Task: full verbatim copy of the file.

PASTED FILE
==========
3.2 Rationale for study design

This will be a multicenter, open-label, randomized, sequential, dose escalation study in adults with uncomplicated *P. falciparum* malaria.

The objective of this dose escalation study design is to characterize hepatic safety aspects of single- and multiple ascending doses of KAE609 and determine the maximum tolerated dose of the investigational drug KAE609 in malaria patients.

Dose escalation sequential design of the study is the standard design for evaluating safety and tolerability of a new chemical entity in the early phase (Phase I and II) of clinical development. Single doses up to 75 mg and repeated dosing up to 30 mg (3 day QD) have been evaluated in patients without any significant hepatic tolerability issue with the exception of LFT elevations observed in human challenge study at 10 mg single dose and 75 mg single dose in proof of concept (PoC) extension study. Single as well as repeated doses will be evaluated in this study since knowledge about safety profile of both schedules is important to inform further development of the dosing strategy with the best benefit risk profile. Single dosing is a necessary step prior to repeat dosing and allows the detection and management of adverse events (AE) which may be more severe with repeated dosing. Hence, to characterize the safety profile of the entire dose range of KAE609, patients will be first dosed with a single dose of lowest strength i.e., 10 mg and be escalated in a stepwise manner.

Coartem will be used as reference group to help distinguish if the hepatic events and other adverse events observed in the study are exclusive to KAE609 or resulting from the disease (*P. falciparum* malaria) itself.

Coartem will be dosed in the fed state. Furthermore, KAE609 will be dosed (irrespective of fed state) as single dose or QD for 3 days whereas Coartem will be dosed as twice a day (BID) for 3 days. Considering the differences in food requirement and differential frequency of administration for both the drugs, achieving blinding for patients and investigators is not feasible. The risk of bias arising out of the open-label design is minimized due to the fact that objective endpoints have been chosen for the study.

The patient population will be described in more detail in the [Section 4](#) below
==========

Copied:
3.2 Rationale for study design

This will be a multicenter, open-label, randomized, sequential, dose escalation study in adults with uncomplicated *P. falciparum* malaria.

The objective of this dose escalation study design is to characterize hepatic safety aspects of single- and multiple ascending doses of KAE609 and determine the maximum tolerated dose of the investigational drug KAE609 in malaria patients.

Dose escalation sequential design of the study is the standard design for evaluating safety and tolerability of a new chemical entity in the early phase (Phase I and II) of clinical development. Single doses up to 75 mg and repeated dosing up to 30 mg (3 day QD) have been evaluated in patients without any significant hepatic tolerability issue with the exception of LFT elevations observed in human challenge study at 10 mg single dose and 75 mg single dose in proof of concept (PoC) extension study. Single as well as repeated doses will be evaluated in this study since knowledge about safety profile of both schedules is important to inform further development of the dosing strategy with the best benefit risk profile. Single dosing is a necessary step prior to repeat dosing and allows the detection and management of adverse events (AE) which may be more severe with repeated dosing. Hence, to characterize the safety profile of the entire dose range of KAE609, patients will be first dosed with a single dose of lowest strength i.e., 10 mg and be escalated in a stepwise manner.

Coartem will be used as reference group to help distinguish if the hepatic events and other adverse events observed in the study are exclusive to KAE609 or resulting from the disease (*P. falciparum* malaria) itself.

Coartem will be dosed in the fed state. Furthermore, KAE609 will be dosed (irrespective of fed state) as single dose or QD for 3 days whereas Coartem will be dosed as twice a day (BID) for 3 days. Considering the differences in food requirement and differential frequency of administration for both the drugs, achieving blinding for patients and investigators is not feasible. The risk of bias arising out of the open-label design is minimized due to the fact that objective endpoints have been chosen for the study.

The patient population will be described in more detail in the [Section 4](#) below